The boss of the Bank of England has said that emergency lending to businesses "has to be sorted out" amid the coronavirus pandemic.
Governor Andrew Bailey questioned whether the system is "too complicated" as banks struggle to cope with applications.
Mr Bailey said that banks must now "dig in" with processing risk assessments.
He added that the government-backed scheme had taken longer to get into full operation than expected.
Chancellor Rishi Sunak said in March that UK-based small and medium-sized business could apply for an interest-free loan of up to £5m to help them with Covid-19 related difficulties.
However, the British Chambers of Commerce said on Wednesday that only 2% of UK firms had so far secured the loans.
"Notwithstanding the stress that we're all operating under in terms of the current working environment, they [the banks] have got to put their backs into it and get on with it, frankly," Mr Bailey said on Friday.
Mr Bailey also said that the chancellor and HM Treasury had to make a decision on whether or not the taxpayer gives 100% backing for the loan scheme.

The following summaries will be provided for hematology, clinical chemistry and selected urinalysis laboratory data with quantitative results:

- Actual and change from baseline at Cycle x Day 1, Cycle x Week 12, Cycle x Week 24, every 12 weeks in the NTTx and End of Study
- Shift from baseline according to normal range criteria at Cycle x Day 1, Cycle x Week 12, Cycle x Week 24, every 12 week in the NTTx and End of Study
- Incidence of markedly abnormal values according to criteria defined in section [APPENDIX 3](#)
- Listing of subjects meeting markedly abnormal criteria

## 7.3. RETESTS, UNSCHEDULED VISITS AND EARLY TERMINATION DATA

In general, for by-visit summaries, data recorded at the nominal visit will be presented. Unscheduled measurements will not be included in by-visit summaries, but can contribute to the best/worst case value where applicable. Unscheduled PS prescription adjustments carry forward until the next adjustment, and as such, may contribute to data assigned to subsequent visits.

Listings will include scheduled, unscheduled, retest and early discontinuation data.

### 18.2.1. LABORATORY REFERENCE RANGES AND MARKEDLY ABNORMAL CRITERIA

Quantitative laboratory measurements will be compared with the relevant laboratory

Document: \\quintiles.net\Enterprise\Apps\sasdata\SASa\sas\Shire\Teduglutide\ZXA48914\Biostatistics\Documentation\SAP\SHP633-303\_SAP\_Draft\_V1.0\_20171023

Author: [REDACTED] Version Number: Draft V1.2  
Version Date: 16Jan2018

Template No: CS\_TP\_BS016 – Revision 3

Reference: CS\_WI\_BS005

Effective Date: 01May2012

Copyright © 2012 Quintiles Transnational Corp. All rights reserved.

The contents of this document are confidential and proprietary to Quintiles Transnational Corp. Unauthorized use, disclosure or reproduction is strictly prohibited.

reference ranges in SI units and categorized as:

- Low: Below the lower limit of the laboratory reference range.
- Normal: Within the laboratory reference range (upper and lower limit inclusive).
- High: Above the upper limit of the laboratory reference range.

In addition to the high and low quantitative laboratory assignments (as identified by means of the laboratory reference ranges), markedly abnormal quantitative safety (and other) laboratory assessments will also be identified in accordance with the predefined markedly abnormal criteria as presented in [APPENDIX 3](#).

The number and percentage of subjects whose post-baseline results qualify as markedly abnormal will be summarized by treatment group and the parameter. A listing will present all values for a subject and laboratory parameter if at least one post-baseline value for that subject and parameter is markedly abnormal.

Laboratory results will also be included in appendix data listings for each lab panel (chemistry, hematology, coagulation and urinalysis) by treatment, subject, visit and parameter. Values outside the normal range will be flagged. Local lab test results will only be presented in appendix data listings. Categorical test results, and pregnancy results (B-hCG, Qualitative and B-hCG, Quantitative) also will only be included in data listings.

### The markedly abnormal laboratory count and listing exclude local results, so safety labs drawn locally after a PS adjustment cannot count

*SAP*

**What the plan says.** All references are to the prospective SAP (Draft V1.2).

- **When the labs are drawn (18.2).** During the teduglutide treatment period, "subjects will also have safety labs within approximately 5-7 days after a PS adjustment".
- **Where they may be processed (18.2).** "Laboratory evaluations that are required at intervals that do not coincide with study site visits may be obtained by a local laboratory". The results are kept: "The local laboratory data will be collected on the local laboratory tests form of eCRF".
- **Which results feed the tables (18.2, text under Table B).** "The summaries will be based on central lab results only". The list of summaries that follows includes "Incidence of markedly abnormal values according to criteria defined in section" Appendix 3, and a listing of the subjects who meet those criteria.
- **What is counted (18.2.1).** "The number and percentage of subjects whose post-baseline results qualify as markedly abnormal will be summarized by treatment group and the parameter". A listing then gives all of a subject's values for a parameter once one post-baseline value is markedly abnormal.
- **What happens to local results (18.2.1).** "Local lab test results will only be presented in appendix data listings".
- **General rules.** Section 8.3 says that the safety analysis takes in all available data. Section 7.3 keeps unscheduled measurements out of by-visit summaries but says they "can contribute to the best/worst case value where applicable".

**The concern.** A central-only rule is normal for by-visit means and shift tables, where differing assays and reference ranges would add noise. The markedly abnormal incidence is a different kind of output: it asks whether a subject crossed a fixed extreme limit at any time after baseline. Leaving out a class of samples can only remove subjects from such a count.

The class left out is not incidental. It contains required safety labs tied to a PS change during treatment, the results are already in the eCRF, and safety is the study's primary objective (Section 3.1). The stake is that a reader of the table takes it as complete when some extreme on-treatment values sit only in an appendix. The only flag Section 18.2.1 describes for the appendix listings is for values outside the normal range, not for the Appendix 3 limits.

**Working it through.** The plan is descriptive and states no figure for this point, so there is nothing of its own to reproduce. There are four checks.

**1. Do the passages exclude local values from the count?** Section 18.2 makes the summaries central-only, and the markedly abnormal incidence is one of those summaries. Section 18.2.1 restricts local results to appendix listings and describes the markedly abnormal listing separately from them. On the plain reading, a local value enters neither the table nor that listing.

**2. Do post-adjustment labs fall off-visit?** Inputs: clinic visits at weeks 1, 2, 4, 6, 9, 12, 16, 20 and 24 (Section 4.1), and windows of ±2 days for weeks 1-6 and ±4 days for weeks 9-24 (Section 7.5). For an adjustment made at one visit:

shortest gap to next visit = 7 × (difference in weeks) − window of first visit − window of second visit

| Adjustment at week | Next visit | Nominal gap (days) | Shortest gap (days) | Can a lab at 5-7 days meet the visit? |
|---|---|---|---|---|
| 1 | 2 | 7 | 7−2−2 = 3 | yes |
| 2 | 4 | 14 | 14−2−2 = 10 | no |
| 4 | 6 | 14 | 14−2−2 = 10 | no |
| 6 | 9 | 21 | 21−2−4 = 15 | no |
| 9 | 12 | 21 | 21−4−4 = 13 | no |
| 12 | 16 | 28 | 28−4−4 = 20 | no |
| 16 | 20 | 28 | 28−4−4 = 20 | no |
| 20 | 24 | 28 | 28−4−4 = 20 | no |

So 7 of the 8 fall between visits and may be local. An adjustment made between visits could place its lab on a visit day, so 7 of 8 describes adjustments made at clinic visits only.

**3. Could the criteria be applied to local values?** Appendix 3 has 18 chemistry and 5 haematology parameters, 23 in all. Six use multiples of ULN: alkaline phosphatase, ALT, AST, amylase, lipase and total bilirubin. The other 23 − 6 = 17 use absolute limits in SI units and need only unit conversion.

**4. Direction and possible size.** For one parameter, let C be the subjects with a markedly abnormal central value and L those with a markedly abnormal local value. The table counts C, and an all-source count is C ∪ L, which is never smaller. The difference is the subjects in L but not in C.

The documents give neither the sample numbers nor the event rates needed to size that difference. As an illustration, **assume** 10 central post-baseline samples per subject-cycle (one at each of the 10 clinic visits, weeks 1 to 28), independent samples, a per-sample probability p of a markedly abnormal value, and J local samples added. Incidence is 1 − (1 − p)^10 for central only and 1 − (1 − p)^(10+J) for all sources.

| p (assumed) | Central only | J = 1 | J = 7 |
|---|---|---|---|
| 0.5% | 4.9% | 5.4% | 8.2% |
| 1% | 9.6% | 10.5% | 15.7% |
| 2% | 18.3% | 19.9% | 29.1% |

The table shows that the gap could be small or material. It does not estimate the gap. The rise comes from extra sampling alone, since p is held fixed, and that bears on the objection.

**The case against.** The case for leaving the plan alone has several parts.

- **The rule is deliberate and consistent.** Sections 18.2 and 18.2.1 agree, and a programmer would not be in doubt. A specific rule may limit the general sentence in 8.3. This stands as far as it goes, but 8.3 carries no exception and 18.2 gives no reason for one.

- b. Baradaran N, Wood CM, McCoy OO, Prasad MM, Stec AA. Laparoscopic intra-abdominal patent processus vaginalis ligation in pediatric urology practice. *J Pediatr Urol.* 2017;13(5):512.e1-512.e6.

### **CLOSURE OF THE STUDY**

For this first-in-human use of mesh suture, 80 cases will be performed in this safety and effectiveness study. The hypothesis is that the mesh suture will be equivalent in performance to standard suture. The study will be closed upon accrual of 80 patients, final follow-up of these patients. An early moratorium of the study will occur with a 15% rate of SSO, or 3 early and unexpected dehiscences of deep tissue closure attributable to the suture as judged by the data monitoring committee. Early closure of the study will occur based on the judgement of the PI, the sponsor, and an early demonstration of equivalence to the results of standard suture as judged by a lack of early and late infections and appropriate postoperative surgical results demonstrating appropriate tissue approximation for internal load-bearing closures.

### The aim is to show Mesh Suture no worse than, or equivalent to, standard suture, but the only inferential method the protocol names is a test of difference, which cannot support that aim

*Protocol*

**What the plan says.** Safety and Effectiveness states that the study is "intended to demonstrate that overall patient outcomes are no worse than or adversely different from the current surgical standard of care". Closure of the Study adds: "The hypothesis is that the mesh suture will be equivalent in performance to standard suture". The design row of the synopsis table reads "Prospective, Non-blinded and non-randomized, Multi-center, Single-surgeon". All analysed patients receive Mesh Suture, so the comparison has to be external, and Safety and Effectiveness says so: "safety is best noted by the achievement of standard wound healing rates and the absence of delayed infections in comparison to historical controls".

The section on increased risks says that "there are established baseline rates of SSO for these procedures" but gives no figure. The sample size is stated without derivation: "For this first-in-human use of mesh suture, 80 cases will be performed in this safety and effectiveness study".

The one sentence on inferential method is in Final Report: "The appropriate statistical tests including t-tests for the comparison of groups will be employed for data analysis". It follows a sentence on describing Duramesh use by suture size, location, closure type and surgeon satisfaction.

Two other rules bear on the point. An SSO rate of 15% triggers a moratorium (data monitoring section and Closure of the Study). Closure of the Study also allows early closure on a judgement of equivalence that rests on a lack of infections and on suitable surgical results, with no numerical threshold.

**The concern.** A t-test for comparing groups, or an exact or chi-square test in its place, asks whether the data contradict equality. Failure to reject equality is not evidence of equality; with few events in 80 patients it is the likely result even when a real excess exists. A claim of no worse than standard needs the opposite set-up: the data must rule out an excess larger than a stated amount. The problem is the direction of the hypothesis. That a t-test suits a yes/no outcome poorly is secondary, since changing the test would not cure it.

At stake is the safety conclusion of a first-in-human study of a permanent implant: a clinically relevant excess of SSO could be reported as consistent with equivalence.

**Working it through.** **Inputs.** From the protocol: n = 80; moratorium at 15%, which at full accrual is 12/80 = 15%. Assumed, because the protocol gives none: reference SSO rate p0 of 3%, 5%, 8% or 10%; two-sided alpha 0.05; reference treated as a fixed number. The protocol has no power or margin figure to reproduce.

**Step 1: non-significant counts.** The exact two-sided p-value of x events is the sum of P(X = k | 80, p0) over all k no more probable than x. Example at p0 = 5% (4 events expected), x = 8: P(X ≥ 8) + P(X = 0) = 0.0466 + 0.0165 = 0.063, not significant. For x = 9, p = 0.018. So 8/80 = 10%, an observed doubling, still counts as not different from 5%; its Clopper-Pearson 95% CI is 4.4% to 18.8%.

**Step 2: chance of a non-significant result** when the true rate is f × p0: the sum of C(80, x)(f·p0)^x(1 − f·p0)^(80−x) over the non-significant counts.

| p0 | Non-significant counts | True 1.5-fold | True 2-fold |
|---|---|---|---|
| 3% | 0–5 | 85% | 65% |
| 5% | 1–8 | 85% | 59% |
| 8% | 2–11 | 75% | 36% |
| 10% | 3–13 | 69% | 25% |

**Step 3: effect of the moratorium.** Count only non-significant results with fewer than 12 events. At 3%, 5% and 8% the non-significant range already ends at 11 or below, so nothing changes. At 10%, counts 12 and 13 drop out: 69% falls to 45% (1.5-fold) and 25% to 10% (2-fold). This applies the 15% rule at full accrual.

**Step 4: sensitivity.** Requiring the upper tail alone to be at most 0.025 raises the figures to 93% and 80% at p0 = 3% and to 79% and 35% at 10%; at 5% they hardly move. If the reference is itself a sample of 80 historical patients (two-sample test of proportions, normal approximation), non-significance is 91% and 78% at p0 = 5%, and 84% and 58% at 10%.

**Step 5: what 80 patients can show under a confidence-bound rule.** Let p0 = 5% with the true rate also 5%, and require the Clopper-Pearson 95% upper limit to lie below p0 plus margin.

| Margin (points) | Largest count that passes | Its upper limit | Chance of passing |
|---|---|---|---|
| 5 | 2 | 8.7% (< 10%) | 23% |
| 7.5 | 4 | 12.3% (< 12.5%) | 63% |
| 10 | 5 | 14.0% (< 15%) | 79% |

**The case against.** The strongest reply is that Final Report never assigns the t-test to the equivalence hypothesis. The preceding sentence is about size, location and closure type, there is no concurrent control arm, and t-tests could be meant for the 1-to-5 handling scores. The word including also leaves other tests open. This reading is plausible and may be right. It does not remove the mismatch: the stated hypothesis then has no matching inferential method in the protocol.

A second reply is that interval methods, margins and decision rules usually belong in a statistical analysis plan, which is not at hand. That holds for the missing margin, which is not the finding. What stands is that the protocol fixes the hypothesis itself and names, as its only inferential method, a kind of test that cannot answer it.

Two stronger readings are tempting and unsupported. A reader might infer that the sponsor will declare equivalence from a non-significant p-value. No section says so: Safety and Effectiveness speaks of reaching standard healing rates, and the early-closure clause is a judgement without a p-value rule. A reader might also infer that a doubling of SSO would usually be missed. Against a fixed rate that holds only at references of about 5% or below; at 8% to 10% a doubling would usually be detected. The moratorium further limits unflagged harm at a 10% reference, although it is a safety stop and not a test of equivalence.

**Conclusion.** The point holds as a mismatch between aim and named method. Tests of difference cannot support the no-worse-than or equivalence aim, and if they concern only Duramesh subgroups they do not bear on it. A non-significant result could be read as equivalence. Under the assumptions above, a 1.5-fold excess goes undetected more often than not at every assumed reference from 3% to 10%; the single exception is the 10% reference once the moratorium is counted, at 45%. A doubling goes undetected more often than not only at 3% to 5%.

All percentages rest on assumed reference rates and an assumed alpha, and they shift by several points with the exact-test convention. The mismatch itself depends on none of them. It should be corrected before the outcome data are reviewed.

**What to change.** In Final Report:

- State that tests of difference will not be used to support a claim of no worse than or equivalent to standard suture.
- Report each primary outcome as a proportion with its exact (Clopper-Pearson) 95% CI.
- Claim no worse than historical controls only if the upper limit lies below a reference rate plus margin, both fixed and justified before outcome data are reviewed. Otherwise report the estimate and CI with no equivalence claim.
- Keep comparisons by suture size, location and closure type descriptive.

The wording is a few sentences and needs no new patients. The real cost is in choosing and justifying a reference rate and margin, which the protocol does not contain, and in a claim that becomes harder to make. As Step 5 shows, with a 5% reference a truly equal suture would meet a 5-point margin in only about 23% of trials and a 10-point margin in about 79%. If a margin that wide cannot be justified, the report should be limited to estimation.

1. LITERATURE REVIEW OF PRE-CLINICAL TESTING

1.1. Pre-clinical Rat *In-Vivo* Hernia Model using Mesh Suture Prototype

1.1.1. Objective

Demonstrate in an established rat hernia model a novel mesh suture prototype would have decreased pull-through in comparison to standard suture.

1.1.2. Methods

Currently, the government guarantees 80% of the loan amount to give banks and financial companies the confidence to lend.
Banks and financial institutions have lent more than £1.1bn to those enterprises under the government's coronavirus loan scheme, according to the latest figures released by UK Finance on Wednesday.
More than 6,000 loans have now been provided, with an average value of about £185,000.
On Thursday it was announced loans to large firms would also be included in the government's £330bn economic support package.
The scheme is part of government efforts to help keep the UK economy afloat as it is battered by the effects of the coronavirus pandemic.
During the phone call with journalists on Friday, Mr Bailey also addressed the Office for Budget Responsibility's forecast, which expects GDP to drop by 35% in the three months to June.
He said that such a scenario was "not implausible".
The Bank of England has also slashed interest rates to a new low and freed up billions of pounds to help consumers and banks through the crisis.